“Yes, it will be some years still. I’m like the wine, the older I get, the better I get,” Longo Borghini joked.

Amalie Dideriksen, world champion and student

World road champion Amalie Dideriksen wins Ronde van Drenthe.

Even world champions sometimes need to juggle their professional cycling careers with something else. With Amalie Dideriksen (Boels-Dolmans), however, that has mostly to do with her age. Becoming a world road champion at just 21 years of age, Dideriksen had yet to finish school when she earned the rainbow stripes.

Dideriksen attended a special elite athletes’ high school; Team Denmark Class. While regular high school in Denmark is three years, usually Team DK athletes graduate high school in four years. Dideriksen got it even further extended to five years, due to her many travel days. She was always doing homework on the road and got her training rides in before she went to school or after she returned home.

“Most of my classmates finished school last year,” Dideriksen said in her Ella Rainbow diaries of May 8. “Because I have juggled full-time racing with school, I needed some extra time. My school worked with me to accommodate my unique situation, and while I really appreciate that, I’m also very much looking forward to having one less ball in the air. It will be really nice not to constantly have deadlines looming and assignments clamouring for my attention.”

“The increased focus on school until my exams are over means a small step back from cycling. I’ll still race and train hard, of course, but extra energy will go to school for the moment. It’s a bit of a bummer that my year in the rainbow jersey can’t be all about cycling all the time, but I proud to graduate in the same year that I’m world champion.”

Graduated school yesterday???? #falkostudent17

A post shared by Amalie Dideriksen (@amaliedideriksen) on

Luckily, for now at least, the end of a dual career as a professional cyclist and student is over. She graduated in June and can now turn 100% of her focus on cycling.

“I’m happy that my last exam is now finished so all my attention can be directed towards cycling. It’s my dream that this single-focus will help me reach another level,” Dideriksen penned in her latest Rainbow Diary.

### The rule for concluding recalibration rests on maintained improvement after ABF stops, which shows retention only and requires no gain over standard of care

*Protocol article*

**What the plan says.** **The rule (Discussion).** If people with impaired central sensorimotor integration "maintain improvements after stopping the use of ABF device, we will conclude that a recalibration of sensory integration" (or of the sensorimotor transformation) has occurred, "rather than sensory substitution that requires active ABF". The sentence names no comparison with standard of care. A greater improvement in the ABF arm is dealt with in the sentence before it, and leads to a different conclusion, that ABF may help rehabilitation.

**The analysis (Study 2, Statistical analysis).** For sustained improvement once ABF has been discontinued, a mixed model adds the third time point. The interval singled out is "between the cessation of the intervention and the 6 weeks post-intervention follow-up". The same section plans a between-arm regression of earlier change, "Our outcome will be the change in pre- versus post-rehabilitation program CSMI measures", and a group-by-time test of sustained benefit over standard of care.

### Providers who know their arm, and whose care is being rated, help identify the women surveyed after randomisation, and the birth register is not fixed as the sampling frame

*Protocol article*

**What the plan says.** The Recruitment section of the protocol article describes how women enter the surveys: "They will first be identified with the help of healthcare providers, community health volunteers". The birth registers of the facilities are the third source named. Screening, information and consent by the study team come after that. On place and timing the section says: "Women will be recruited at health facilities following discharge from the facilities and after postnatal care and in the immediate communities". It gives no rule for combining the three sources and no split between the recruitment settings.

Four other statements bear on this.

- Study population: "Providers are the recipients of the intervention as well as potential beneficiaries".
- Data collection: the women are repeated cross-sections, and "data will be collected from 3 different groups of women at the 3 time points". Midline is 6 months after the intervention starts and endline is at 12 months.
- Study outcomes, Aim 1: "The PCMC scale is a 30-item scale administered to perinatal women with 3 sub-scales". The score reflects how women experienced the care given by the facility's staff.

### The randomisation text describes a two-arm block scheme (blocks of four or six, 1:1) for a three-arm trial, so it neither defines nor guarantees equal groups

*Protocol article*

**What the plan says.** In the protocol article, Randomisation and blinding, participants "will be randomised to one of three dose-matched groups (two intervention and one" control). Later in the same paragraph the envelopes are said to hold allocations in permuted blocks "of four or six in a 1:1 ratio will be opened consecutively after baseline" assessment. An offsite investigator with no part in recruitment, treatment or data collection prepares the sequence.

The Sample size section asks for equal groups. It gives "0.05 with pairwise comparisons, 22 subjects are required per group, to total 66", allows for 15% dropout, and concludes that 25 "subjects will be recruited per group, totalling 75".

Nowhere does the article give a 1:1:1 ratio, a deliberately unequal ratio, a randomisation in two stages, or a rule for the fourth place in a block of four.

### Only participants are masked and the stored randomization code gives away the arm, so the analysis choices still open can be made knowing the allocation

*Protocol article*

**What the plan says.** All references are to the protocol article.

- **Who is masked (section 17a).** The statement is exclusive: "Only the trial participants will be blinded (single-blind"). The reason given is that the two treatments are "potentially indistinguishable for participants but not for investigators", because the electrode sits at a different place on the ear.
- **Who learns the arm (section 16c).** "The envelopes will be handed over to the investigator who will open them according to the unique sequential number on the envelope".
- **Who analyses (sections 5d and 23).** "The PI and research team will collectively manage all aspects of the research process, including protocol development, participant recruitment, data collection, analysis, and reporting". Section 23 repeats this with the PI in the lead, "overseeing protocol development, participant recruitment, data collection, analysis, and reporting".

“The women’s peloton includes a lot of people that are juggling a professional cycling career, alongside academic pursuits to try and pave out a future career path. Special shout-out to all of them. I’m super impressed by their commitment to education and cycling but I’ve decided that I need a break from school to embrace the opportunities I have at the moment. I can study later, but I can’t cycle forever.”

Carmen Small, DS and caretaker for her nieces

USA rider Carmen Small tries to cool herself down after the individual time trial.

In 2014, when her sister was no longer able to care for her two teenage daughters, Carmen Small (Team VéloConcept) took them under her wing. While it could have meant the end of her professional cycling career, Small was able to combine both and went on to win a second world title in the team time trial with her teammates from Specialized-lululemon, several individual time trial races, like the 2015 Panamerican individual time trial championships, and a stage in the Cascade Cycling Classic.

Coming from a troubled family, Small went back and forth between her addicted mother and her father growing up. Her parents had separated when she was two. Small’s sister was having her own issues and taking in her nieces when her sister could no longer care for them, was a logical thing to do.

“My husband and I decided we were going to take my nieces,” she told Bicycling at the time. “I knew it was going to be challenging, but I didn’t know how hard it was going to be. Because of all their baggage. It’s not like I’m just getting two teenagers. I’m actually getting two teenagers who have huge issues.”

Three years on and Small is transitioning away from being a rider and into a new career as Director Sportif with her new team, VéloConcept. A heavy crash in de Ronde van Drenthe left her with a severe concussion of which she still hasn’t recovered fully. But she’s trying to pick up DS duties as much as she can, having coached teammate and pupil Shani Blochi-Daviov to the Israeli national time trial title, which shows the caring side of Small – even when it sometimes goes against her own health. We hope to see a smashing performance once more by Small before she truly says goodbye to the sport as a racer.